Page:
The life of frogs and toads


Steve Roark - Tri-State Outside



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Frogs and toads are pretty unique in the animal world. They are amphibians and live a double life, undergoing a complete metamorphosis from larva to adult. Science guys collectively call frogs and toads anurans, which means “without tail.” The name “frog” is used collectively for both groups.

The difference between the two comes down to water or the lack thereof. Frogs are designed for wet environments, with smooth to slimy skin and long, strong legs and webbed hind feet for leaping and swimming. They have bulging eyes for use as periscopes when submerged. Toads are designed for dry land conditions, with stubby bodies with dry and warty skin, and short hind legs for walking or short hopping. Both must lay eggs in water, which is easy for frogs since they hang out around water habitats like ponds and lakes. Toads can breed in forests using temporary ponds (called vernal) that fill up only after heavy spring rains. I’ve found toad eggs in water-filled road ruts. Frogs tend to lay eggs in clusters while toads tend to lay them in long chains. Both frogs and toads are most active during and right after rain events.

Anurans are most noticed in the spring when they begin their courting ritual of calling. While some croaks are for staking out territory, most of the spring singing is males trying to attract a mate. Frog and toad voices are pretty unique and it’s easy to identify them with a little practice. If you would like to hear what different frogs sound like and have internet access, go to https://www.aza.org/frogs-in-tennessee/. Frogs often exhibit counter-calling, when two or three frogs alternate, each calling in turn. This prevents calls from overlapping and making the location of each caller easier for females to find. Tree frogs vocalize by greatly expanding a balloon-like air sac, which is part of their throat skin. This adds volume and resonance so that a small frog can have a big voice. Larger frogs don’t need them and just belt it out.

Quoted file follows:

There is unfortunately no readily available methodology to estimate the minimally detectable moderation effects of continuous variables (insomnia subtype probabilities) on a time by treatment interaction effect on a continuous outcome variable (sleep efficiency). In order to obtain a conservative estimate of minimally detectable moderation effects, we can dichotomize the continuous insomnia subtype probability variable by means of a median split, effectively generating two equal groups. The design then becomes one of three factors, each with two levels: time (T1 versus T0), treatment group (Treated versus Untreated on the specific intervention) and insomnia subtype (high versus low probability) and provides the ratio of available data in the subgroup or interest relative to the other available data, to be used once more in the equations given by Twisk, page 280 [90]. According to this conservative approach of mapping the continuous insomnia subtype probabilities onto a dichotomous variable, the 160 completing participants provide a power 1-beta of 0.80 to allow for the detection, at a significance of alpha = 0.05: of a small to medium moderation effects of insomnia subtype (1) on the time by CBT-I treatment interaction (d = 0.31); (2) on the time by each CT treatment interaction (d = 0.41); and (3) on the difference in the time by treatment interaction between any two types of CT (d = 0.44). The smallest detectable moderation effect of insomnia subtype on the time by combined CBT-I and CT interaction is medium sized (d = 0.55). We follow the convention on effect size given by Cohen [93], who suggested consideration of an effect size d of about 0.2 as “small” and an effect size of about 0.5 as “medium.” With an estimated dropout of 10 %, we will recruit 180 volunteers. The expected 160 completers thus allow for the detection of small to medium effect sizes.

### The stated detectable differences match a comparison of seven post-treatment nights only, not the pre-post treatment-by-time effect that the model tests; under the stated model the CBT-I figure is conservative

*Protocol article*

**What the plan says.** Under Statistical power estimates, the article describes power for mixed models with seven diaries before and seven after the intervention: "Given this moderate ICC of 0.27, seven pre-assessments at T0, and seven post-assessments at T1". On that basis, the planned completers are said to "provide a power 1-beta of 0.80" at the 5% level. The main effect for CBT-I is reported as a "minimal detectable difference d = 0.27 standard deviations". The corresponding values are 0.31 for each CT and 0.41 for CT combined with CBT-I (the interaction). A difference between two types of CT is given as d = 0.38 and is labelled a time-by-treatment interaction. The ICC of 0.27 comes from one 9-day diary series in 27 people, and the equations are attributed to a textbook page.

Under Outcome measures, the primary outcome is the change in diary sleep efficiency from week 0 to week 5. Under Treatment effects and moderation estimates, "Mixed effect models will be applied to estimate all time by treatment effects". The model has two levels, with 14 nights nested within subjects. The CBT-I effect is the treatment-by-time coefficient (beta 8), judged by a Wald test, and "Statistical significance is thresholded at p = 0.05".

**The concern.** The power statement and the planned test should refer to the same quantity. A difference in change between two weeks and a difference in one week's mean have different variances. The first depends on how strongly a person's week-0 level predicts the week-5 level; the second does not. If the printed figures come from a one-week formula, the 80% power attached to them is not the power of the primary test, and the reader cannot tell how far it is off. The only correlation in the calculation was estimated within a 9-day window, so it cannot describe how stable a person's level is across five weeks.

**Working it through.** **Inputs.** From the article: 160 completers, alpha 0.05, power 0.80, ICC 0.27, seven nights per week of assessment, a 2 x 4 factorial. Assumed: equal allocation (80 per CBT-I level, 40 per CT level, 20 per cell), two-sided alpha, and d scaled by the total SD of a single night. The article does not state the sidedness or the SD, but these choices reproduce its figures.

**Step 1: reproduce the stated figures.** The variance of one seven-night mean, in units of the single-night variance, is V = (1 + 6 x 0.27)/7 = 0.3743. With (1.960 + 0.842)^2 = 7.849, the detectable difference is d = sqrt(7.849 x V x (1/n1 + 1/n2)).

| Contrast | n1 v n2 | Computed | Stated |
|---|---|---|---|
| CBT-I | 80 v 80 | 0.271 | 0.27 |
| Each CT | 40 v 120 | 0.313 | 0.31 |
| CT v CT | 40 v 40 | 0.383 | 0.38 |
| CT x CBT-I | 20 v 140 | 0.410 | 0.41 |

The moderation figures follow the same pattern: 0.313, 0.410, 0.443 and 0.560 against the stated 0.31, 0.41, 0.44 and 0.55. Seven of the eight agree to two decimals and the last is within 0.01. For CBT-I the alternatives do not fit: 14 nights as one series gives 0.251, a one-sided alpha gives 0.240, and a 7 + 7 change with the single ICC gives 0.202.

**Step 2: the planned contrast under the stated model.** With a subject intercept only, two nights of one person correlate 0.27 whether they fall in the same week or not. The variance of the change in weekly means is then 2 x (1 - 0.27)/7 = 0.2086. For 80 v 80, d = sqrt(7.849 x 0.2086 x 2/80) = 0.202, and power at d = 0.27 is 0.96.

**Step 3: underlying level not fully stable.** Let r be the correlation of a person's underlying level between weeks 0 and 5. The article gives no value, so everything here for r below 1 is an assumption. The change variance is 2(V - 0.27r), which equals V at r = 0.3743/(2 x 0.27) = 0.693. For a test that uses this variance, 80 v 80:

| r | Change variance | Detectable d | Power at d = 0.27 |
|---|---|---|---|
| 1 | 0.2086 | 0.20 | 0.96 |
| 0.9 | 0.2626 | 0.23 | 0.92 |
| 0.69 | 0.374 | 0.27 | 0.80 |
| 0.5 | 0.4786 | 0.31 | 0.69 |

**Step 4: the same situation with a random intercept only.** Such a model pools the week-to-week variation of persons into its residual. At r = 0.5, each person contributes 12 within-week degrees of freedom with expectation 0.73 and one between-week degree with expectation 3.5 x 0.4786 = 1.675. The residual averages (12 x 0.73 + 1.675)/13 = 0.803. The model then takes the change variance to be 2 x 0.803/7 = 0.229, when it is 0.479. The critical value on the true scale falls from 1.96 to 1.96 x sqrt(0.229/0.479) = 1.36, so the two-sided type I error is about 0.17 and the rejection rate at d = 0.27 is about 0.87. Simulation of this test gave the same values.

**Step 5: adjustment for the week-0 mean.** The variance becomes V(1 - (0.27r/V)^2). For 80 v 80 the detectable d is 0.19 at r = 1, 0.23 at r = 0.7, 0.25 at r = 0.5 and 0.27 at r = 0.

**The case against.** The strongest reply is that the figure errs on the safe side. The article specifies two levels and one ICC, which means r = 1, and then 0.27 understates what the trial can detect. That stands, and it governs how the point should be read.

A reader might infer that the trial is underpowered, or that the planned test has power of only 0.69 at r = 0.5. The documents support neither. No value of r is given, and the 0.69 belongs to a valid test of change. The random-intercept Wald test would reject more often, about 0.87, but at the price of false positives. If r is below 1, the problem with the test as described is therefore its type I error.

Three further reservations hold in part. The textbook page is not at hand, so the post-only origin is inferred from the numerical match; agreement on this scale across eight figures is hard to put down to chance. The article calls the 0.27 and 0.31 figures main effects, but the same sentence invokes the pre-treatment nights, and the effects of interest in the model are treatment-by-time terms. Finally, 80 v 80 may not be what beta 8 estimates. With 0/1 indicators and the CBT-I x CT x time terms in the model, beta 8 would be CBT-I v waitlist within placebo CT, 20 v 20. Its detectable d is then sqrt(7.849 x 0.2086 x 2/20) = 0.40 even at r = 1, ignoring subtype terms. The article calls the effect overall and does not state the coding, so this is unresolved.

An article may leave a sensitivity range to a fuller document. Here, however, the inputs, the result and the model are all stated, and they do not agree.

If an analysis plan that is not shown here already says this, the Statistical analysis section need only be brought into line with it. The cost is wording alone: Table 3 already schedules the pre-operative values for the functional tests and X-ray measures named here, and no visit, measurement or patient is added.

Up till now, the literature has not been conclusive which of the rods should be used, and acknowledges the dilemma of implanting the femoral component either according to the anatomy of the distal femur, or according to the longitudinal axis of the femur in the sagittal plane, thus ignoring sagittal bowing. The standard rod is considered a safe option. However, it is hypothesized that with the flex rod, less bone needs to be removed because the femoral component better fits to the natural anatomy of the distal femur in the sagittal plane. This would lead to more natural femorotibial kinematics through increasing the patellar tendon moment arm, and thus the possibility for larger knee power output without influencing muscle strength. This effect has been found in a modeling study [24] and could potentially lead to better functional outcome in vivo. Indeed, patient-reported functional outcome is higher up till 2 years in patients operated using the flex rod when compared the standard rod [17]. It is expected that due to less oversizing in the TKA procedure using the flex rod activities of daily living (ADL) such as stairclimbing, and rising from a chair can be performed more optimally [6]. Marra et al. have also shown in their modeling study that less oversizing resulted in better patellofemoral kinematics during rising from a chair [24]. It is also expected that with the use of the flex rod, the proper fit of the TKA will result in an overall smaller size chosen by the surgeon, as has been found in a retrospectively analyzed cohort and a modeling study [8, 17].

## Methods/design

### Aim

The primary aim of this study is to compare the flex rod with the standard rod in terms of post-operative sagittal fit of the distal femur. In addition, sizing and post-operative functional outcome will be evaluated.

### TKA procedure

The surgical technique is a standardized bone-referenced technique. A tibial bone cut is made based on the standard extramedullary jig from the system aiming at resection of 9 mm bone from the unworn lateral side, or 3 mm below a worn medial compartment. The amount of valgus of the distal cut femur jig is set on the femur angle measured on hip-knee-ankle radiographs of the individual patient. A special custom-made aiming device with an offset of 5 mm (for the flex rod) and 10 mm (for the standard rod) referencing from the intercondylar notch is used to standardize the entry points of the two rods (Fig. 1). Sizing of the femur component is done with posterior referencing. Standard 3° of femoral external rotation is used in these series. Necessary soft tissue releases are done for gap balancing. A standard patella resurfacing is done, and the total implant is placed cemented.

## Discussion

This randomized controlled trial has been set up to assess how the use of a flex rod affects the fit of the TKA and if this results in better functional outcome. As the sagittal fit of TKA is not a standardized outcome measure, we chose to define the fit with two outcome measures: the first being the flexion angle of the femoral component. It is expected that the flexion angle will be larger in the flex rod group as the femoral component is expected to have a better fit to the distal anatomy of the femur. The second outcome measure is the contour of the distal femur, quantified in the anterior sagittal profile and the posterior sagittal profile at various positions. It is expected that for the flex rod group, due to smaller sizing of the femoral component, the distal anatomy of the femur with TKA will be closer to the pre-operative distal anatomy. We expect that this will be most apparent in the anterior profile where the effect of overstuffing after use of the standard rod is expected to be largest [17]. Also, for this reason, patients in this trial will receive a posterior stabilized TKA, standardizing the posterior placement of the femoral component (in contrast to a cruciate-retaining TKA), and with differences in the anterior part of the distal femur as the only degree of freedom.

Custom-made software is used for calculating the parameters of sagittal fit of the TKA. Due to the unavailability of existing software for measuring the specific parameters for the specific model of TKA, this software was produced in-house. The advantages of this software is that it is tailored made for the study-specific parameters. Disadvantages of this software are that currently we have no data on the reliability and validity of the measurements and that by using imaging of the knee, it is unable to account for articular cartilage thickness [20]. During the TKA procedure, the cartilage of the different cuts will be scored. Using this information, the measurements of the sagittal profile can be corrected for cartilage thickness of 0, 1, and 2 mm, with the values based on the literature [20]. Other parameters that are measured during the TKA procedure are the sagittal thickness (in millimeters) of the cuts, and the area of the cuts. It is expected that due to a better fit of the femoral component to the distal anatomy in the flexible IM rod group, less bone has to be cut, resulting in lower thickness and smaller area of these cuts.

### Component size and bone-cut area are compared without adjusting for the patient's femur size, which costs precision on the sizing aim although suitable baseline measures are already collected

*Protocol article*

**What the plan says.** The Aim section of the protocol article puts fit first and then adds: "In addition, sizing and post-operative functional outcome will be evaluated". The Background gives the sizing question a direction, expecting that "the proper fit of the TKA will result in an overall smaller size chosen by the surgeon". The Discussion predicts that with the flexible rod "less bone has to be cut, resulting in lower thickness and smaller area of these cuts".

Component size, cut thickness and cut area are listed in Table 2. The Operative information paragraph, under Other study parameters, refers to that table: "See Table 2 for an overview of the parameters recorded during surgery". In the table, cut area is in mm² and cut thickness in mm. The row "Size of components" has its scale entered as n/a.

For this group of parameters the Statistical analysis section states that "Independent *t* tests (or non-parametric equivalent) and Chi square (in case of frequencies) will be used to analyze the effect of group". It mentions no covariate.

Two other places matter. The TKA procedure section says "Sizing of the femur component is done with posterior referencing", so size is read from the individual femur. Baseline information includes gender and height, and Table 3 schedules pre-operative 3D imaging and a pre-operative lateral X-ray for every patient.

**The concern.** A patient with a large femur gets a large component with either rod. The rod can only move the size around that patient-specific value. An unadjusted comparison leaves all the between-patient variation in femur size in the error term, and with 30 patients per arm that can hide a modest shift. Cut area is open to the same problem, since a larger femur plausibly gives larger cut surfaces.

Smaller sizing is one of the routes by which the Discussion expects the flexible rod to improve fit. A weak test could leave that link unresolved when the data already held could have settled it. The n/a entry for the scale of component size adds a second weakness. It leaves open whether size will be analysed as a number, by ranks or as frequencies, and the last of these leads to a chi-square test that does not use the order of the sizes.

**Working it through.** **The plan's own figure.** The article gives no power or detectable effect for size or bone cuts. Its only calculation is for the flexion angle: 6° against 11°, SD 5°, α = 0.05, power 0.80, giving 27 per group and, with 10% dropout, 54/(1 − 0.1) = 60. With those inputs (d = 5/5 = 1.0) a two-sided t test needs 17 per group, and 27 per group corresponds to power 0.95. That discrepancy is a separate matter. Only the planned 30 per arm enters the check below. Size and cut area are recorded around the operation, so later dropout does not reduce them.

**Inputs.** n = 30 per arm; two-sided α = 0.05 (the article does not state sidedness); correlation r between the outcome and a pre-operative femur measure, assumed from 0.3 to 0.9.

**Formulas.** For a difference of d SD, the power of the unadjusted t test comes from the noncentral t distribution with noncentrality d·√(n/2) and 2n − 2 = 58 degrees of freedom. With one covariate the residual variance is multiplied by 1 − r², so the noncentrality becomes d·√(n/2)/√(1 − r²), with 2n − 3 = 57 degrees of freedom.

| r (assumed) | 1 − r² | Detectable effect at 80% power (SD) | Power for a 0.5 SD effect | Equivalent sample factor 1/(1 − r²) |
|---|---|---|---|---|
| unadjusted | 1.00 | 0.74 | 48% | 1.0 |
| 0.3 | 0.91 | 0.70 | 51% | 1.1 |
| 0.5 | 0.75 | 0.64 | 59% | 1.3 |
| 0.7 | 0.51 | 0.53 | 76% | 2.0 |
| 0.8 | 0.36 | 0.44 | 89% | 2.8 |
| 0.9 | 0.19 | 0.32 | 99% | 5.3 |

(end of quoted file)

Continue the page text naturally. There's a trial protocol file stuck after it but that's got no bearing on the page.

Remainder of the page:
If you want to pick up frogs and examine them, it’s okay for a little while, just don’t let them dry out. The gray tree frog emits a poison that can irritate your eyes, so wash your hands after handling them. No, you don’t get warts from picking up toads, though toads have warts that are glandular and emit a poison if eaten to dissuade predators.

Since frogs breathe through their skin, air and water pollutants can kill them off pretty easily. Ecologists use them as barometers of environmental health. A good book on frogs and other wildlife is Eastern Forests, a Peterson Field Guide.

Steve Roark is the area forester in Tazewell, Tennessee, for the Tennessee Department of Agriculture, Forestry Division.

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Steve Roark

Tri-State Outside

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